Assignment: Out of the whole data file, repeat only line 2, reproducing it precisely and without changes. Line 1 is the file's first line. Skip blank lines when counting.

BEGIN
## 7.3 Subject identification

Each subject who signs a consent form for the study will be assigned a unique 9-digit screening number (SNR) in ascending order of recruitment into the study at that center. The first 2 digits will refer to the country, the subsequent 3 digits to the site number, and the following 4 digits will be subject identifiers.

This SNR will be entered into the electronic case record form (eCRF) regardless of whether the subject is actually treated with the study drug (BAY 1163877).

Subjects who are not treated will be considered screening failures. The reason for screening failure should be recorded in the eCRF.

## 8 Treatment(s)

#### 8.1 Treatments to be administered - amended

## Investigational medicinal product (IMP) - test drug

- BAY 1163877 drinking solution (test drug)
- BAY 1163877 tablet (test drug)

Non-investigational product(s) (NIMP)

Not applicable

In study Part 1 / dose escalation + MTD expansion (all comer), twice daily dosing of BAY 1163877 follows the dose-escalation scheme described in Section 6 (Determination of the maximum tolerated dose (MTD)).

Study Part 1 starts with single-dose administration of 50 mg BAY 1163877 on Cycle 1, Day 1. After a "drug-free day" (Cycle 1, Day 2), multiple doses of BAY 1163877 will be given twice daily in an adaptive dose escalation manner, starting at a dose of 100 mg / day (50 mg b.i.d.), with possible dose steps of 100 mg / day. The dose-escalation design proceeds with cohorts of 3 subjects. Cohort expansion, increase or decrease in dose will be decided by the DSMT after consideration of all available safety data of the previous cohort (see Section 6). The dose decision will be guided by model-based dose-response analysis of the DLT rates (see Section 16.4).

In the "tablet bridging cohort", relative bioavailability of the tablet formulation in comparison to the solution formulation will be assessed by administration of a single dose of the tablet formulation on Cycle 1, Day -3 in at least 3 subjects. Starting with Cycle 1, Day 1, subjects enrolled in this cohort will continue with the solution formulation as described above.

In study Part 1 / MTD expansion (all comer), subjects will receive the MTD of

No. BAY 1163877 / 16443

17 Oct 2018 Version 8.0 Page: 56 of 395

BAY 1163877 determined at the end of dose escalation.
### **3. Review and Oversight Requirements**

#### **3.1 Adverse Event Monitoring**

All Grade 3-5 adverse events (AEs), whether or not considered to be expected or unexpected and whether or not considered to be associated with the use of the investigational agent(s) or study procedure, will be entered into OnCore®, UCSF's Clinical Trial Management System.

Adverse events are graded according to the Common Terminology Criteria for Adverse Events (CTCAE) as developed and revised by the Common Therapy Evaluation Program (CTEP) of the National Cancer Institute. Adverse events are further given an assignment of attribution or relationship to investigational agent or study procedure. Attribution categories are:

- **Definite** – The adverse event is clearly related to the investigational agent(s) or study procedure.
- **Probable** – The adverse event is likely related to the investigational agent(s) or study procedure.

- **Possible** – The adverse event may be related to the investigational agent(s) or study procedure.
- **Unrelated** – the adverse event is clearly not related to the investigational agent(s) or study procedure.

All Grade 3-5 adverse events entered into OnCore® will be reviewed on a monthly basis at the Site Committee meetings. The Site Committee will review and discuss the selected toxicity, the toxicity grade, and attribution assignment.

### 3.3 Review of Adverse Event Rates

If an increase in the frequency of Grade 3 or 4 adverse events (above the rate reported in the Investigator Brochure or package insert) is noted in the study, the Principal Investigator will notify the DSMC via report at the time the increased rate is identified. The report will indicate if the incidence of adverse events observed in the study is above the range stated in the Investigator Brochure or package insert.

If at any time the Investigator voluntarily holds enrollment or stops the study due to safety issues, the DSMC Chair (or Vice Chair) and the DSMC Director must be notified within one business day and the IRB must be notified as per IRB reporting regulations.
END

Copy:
Each subject who signs a consent form for the study will be assigned a unique 9-digit screening number (SNR) in ascending order of recruitment into the study at that center. The first 2 digits will refer to the country, the subsequent 3 digits to the site number, and the following 4 digits will be subject identifiers.